As soon as we walked into the Alaska Native Heritage Center, we knew it was somewhere special. We could see the “Gathering Place” or main stage with the athletes performing, competing and preparing for the upcoming World Eskimo Indian Olympic games. The youth, all Alaskan Natives, demonstrated several of the sports, including the One Foot High Kick. It is a test of balance, power and agility. Athletes kick a suspended ball with one foot and then land on the floor using that same foot.
We watched in awe as we waited to meet our guide, Dave Farve, who had arranged our entrance and generously showed us around.
We ventured first outdoors enjoying the path through the wooded area around Lake Tiulana “travelling through Alaska” and visiting six authentic Native dwellings. At each location, we were greeted by Native people there to help us understand the Alaska’s indigenous people and their traditional life ways. The clans included Athabascan, Inupiaq/St. Lawrence Island Yupik, Yup’ik/Cup’ik, Aleut, Alutiiq, and the Eyak, Tlingit, Haida and Tsimshian peoples.
We learned about hunting, living conditions, meeting houses, traditions and much more. The clansmen in each location were fascinating, informative and welcoming. We asked questions and learned.
One of the first things to notice is the low to the ground doors in nearly all of the dwellings. These serve many purposes: keeps the heat in; keeps the bears out, and makes it easier to defend as not more than one enemy could enter at a time. An interesting custom, peaceful strangers enter backwards to show they were defenseless.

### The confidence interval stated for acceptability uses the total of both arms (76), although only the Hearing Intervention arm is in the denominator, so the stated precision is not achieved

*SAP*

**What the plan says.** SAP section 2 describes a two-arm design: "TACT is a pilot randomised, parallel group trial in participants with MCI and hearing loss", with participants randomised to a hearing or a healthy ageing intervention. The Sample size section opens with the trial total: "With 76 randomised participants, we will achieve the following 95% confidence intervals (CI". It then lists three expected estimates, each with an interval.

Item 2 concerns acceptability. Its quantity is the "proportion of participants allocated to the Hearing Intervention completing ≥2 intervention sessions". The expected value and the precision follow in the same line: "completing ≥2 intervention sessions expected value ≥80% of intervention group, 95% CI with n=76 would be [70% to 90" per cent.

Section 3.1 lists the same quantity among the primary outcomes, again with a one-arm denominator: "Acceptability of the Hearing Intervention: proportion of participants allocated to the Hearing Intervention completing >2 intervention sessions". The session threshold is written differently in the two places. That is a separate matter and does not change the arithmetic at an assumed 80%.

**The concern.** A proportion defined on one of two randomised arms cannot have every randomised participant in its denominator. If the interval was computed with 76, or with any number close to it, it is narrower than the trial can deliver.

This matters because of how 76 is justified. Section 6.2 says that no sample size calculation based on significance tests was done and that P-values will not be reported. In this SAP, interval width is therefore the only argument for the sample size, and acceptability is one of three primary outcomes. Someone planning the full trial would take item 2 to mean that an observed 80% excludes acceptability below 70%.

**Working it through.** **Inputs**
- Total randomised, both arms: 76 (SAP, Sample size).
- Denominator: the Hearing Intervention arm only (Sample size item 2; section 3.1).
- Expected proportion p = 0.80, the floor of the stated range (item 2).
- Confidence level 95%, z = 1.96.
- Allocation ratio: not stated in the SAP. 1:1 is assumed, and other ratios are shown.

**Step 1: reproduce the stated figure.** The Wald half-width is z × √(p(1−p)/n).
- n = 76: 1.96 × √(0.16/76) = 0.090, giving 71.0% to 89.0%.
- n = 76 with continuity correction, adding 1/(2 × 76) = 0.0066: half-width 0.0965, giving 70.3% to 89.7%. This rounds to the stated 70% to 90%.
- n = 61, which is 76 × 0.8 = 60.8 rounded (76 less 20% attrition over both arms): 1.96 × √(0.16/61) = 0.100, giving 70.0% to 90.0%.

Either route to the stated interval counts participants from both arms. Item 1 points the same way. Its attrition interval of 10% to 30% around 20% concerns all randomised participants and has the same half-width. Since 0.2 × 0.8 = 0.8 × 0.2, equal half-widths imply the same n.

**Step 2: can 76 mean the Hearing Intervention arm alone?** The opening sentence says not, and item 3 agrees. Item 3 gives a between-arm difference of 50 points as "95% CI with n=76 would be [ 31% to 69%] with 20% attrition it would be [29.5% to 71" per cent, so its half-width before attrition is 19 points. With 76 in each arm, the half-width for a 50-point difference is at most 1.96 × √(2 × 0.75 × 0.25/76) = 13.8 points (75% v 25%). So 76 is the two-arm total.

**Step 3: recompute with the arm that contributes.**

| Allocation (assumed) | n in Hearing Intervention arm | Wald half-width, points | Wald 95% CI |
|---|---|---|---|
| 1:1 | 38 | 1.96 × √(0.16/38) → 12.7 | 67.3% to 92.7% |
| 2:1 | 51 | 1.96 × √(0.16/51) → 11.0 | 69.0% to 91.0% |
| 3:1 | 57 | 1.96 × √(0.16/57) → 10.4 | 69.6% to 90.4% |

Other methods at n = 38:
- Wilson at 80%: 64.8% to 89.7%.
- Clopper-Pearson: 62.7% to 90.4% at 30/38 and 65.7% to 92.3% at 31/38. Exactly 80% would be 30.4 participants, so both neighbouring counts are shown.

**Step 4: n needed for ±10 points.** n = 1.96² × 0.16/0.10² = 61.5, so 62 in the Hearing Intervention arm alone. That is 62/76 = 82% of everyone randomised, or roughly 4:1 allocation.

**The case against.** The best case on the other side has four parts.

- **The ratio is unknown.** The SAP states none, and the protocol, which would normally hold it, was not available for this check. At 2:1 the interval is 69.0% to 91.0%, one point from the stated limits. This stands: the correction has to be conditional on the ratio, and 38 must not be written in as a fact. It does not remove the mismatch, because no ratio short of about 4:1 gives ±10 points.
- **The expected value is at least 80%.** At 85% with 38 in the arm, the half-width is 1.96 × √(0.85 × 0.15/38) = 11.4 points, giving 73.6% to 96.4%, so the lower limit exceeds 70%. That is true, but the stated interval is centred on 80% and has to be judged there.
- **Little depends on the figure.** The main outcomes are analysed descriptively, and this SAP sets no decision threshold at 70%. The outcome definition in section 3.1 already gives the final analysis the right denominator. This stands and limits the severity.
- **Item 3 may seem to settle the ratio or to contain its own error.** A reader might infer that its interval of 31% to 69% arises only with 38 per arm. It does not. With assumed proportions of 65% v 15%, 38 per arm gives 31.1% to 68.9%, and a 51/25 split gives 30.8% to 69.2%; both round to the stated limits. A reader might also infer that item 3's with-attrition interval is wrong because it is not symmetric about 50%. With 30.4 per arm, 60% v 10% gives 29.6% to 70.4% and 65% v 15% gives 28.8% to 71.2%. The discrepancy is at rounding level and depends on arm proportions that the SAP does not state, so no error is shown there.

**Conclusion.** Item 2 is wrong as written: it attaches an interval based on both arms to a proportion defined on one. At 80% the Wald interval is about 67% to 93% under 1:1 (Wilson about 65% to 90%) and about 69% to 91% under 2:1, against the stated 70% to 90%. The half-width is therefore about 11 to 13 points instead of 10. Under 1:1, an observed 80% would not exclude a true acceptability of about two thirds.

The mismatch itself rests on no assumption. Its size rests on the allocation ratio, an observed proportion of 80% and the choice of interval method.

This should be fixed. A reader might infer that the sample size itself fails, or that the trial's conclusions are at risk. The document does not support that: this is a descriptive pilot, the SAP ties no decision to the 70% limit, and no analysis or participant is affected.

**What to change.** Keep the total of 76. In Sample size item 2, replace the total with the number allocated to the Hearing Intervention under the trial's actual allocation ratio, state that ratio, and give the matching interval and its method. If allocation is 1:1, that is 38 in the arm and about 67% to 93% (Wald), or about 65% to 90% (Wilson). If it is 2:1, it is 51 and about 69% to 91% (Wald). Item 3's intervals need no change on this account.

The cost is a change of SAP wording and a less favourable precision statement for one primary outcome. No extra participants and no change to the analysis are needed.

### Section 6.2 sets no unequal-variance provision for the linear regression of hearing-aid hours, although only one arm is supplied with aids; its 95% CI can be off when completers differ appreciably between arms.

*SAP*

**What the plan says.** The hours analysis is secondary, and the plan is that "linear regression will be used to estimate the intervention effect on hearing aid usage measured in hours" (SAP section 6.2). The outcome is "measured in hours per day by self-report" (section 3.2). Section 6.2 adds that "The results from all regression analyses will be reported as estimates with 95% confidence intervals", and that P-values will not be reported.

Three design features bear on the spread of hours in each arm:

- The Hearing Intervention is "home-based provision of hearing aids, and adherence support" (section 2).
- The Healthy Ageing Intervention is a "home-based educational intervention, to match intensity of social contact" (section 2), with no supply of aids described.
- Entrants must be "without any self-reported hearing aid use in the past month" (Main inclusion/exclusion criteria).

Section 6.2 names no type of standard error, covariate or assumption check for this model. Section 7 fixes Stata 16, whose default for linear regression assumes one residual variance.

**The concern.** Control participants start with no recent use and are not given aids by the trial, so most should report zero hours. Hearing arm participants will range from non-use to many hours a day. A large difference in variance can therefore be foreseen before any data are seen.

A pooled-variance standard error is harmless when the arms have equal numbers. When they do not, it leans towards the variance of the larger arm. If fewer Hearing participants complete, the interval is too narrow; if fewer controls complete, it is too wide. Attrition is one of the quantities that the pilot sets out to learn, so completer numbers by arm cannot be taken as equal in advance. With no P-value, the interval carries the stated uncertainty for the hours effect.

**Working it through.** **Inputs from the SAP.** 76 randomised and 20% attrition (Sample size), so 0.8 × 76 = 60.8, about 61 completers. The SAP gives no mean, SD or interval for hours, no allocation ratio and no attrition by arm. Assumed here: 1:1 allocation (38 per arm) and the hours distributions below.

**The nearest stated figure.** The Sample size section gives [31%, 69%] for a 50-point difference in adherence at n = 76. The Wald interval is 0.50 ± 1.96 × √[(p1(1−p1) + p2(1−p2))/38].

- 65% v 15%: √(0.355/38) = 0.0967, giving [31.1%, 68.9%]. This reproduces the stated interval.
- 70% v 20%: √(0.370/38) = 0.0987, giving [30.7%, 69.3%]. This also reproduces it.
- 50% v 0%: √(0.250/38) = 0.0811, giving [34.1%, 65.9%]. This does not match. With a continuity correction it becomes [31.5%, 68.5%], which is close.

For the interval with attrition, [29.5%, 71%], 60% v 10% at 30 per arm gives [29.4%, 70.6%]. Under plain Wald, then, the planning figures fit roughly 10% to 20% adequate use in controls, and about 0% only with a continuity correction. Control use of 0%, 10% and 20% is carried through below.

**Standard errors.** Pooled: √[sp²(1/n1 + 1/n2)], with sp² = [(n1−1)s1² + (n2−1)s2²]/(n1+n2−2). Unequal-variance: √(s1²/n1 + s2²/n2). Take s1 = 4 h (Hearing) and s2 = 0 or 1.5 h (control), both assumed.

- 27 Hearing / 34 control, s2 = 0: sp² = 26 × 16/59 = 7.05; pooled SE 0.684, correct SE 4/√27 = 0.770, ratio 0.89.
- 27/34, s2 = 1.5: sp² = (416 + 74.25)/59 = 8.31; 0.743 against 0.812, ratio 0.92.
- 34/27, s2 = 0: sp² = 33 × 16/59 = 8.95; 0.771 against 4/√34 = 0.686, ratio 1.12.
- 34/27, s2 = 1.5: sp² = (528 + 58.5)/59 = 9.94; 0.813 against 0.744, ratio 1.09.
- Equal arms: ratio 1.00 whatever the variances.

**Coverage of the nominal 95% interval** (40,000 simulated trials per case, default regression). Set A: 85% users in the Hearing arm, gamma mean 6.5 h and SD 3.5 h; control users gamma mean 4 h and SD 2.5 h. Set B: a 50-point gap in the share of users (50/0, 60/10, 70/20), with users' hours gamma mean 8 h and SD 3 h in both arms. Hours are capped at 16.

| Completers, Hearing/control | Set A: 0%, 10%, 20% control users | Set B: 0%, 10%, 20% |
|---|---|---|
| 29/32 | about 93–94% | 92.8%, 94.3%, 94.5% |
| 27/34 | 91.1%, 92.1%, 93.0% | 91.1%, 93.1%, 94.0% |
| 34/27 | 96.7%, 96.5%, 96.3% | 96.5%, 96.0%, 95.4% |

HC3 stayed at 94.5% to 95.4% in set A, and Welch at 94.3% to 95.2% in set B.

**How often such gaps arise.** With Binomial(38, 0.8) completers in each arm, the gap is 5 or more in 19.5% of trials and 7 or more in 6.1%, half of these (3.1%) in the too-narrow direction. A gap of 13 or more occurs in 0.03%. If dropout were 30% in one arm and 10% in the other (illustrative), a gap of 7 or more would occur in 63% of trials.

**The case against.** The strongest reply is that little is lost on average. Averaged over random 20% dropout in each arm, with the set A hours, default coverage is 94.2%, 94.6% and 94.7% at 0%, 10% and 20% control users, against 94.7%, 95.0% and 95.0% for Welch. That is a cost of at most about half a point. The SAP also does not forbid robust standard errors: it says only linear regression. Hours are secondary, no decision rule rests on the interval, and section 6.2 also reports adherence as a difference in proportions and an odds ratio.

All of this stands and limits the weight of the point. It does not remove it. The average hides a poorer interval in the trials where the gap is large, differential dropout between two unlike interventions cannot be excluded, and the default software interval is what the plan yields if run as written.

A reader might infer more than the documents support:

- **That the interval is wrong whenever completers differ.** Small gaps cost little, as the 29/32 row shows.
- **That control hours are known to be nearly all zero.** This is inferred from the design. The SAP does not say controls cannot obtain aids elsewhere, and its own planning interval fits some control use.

Similarly, the Alutiiq had a staircase leading in from a small ceiling entrance.
And, in the case of the Yup’ik and Cup’ik people, there were two entrances: the large house was for the men, while the smaller doorways was for the women (our teen is standing in front of the women’s entrance).
The jawbones of a bowhead whale lead us to the Inupiaq/St. Lawrence Island Yupik dwelling:
It was the personal touch and the stories told by the members in the dwellings that added so much to the information. Also, when Dave showed us the intricate weaving in some of the baskets, he was able to add that his wife’s grandmother was the best basket maker around.
Outside the Athabascan dwelling, Dave explained to us how the salmon wheel worked to catch fish. He went on to explain that it is no longer legal to build new salmon wheels, but those that already exist are grandfathered in, and he hopes to one day have one handed down to him.
Our teen vegetarian animal lover didn’t appreciate the “seal bladder” Dave showed us in the Yup’ik dwelling. The head has been removed, and the insides inflated. It is used as buoy or storage container.
One of my favourite things about the Alaska Native Heritage Center is its on-going efforts to keep culture and history alive by training and working with young people every day. For example, in the Tlingit dwelling, our teen found a paddle which had been carved by the man who picked us up from that airport the night before. (He was the driver from the hotel, and he told us to look out for it).
Inside there were many more displays. One impressive community project is these giant murals. Not only are they beautiful, but every community member who participated in any way can sign their name to the back of the art work.
Later in the day, we would return to “the Gathering Place” to watch native song and dance or to listen to a story teller or learn about the 11 distinct cultures speaking 11 different languages of Alaska’s Indigenous people.
The Alaska Native Heritage Center is a great way to spend an afternoon. It is by far the best exposure we found to learn about the Alaskan native culture.
And if all this isn’t enough you can visit the dogs of John Baker, 2011 Iditarod winner, which are on the property. He offered sled rides pulled by the dogs for a small fee, but we just wanted to pet the three-week old puppies.
What is your favourite sight at the Alaskan Native Heritage Center?
All photos on this page ©Rhonda Albom 2013. All Rights Reserved.